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I am just a beginner in Perl and need some help in filtering columns using a Perl script. I have about 10 columns separated by comma in a file and I need to keep 5 columns in that file and get rid of every other columns from that file. How do we achieve this?

Thanks a lot for anybody's assistance.

cheers, Neel

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Please provide more detail, especially what differentiates the columns. An example of the data would be great. –  Justin R. Jan 9 '09 at 1:54
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10 Answers

Have a look at Text::CSV (or Text::CSV_XS) to parse CSV files in Perl. It's available on CPAN or you can probably get it through your package manager if you're using Linux or another Unix-like OS. In Ubuntu the package is called libtext-csv-perl.

It can handle cases like fields that are quoted because they contain a comma, something that a simple split command can't handle.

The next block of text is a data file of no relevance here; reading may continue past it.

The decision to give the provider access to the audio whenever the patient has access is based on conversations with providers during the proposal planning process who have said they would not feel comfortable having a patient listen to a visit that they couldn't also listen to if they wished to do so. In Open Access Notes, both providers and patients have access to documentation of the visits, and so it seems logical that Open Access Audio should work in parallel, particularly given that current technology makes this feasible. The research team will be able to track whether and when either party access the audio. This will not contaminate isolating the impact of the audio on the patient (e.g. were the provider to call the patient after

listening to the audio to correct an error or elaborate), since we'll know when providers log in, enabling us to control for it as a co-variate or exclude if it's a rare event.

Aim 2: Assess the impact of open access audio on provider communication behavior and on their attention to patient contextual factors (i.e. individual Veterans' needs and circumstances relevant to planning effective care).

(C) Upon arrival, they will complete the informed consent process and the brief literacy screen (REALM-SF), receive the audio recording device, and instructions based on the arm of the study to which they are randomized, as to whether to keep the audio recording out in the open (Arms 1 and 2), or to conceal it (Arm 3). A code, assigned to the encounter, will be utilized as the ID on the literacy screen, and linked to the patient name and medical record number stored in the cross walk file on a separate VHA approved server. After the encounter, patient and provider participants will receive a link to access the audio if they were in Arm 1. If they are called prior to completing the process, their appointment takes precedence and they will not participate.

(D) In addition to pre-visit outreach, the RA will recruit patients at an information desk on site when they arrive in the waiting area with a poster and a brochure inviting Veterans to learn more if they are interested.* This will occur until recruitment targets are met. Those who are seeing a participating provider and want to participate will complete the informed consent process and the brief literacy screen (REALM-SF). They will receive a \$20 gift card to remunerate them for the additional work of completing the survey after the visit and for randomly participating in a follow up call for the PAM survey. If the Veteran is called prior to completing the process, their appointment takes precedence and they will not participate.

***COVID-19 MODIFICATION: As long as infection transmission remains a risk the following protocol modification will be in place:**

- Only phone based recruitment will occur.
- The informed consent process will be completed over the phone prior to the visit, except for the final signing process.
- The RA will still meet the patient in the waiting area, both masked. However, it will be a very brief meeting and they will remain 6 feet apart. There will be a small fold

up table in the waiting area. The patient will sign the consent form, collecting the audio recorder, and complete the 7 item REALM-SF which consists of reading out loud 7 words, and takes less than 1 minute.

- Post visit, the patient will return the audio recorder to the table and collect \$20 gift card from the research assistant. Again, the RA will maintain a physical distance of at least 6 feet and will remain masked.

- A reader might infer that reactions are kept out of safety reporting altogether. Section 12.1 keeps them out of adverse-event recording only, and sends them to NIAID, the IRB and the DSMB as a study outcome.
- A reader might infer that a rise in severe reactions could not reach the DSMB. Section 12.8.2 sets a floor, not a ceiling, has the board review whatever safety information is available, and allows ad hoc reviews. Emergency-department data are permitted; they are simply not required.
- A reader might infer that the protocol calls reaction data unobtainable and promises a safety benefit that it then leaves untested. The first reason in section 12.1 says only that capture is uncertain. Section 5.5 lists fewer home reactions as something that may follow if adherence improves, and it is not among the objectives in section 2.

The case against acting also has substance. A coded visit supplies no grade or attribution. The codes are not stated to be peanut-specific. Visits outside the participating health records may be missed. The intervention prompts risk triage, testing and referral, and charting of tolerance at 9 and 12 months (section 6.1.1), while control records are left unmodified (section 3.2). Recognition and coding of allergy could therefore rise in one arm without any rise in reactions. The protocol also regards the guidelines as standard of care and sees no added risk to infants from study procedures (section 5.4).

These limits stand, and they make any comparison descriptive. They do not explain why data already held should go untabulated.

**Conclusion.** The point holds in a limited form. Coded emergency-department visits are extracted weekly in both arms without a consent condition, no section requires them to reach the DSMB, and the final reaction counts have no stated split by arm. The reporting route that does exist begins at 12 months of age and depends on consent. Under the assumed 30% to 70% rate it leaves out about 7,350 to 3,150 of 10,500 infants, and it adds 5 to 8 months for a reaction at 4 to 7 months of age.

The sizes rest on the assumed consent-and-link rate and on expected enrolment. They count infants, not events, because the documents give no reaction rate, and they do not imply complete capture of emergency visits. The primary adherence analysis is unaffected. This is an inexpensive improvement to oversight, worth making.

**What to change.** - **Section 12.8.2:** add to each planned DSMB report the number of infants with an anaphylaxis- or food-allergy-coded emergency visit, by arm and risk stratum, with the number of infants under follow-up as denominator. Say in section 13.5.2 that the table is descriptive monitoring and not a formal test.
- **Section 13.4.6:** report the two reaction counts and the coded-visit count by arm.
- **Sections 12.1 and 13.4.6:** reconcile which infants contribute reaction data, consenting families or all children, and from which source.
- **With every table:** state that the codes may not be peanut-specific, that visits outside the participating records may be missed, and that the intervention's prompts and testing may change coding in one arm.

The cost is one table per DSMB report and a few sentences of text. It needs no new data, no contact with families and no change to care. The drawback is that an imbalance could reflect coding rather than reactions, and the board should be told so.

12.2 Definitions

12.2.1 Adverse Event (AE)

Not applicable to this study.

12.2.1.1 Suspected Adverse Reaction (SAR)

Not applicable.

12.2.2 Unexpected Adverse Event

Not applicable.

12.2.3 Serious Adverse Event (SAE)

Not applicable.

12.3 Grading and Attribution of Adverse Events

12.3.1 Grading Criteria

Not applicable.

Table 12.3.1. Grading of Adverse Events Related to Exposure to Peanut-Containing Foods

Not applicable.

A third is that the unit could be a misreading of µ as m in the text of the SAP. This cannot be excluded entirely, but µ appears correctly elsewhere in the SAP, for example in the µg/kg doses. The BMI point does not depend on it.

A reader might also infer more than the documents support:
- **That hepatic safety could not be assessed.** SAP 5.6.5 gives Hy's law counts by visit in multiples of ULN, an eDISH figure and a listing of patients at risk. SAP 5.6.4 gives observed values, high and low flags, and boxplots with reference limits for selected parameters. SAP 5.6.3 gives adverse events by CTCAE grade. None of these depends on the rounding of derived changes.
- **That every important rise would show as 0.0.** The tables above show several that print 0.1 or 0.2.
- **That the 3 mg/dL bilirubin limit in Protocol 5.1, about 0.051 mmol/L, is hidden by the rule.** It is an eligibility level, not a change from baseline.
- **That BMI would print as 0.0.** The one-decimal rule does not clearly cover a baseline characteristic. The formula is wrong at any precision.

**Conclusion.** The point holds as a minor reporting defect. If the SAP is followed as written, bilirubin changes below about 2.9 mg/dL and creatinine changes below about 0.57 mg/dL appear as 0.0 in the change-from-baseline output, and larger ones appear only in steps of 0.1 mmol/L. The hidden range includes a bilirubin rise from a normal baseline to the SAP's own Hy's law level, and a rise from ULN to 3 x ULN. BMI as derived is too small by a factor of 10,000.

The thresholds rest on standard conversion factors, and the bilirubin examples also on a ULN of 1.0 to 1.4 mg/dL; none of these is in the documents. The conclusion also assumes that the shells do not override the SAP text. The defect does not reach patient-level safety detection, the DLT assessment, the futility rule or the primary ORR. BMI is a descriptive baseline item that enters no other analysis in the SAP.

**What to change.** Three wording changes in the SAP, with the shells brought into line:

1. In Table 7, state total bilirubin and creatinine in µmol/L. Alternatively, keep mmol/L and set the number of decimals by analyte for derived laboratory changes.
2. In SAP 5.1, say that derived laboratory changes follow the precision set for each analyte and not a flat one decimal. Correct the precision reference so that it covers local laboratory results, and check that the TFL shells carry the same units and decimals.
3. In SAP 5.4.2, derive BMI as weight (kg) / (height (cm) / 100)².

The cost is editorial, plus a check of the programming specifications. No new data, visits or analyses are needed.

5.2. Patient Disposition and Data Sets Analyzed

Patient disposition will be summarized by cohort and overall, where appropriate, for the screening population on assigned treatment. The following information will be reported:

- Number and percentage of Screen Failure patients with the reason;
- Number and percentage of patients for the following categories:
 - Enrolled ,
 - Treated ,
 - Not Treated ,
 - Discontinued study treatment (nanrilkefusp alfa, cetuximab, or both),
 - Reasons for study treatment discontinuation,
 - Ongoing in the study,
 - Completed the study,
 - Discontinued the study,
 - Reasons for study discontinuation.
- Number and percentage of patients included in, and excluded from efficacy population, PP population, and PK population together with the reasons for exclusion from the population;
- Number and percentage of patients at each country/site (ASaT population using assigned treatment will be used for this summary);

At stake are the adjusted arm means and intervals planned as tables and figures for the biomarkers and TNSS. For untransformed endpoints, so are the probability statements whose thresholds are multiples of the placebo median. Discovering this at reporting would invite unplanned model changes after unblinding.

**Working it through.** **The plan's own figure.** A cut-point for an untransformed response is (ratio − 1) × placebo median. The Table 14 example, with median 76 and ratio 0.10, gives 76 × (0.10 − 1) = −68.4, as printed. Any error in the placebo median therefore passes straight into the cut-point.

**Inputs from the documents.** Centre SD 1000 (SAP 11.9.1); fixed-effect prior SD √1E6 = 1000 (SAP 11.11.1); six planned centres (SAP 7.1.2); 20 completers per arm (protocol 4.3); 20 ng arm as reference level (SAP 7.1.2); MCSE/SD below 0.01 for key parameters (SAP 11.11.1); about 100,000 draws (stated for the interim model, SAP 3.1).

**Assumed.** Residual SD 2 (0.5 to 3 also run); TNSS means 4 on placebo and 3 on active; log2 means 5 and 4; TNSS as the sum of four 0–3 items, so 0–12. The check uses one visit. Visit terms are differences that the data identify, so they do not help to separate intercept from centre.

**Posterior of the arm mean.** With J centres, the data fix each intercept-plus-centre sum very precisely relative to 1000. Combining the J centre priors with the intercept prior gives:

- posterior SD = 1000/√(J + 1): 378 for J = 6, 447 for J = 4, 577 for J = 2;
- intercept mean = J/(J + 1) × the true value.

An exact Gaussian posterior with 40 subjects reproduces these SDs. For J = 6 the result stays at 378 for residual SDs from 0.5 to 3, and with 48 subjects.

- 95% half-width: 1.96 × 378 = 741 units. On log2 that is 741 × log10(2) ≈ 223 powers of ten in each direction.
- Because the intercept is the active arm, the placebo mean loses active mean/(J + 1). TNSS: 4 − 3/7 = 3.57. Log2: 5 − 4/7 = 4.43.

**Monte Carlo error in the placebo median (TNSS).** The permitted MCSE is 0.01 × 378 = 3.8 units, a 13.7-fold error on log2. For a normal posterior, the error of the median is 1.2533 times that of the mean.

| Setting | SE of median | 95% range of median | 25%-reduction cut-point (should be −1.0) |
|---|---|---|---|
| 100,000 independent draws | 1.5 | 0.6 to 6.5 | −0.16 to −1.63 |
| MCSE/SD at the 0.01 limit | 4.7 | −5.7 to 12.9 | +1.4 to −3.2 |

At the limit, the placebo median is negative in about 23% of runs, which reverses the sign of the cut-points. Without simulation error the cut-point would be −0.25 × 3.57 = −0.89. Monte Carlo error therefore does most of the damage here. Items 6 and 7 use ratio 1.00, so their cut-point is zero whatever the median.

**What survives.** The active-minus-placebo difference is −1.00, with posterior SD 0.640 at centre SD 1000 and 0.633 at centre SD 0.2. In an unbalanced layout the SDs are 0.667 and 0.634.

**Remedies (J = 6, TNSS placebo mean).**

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I'm not exactly sure what Text::CSV_XS is, or how it differs from Text::CSV, but when I installed libtext-csv-perl, I evidently got both. –  Paul Tomblin Jan 9 '09 at 2:52
    
perldoc?Text::CSV_XS –  Brad Gilbert Jan 9 '09 at 3:31
3  
_XS means external subroutine, meaning that it's written in another language (usually C) , and results in faster results. In case of Text::CSV and Text_CSV_XS, the author of this module was kind enough to provide a Perl only implementation (Text::CSV) and a faster C implementation (Text::CSV_XS). –  Tom Feiner Jan 9 '09 at 12:04
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CSV is an ill-defined, complex format (weird issues with quoting, commas, and spaces). Look for a library that can handle the nuances for you and also give you conveniences like indexing by column names.

Of course, if you're just looking to split a text file by commas, look no further than @Pax's solution.

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Use split to pull the line apart then output the ones you want (say every second column), create the following xx.pl file: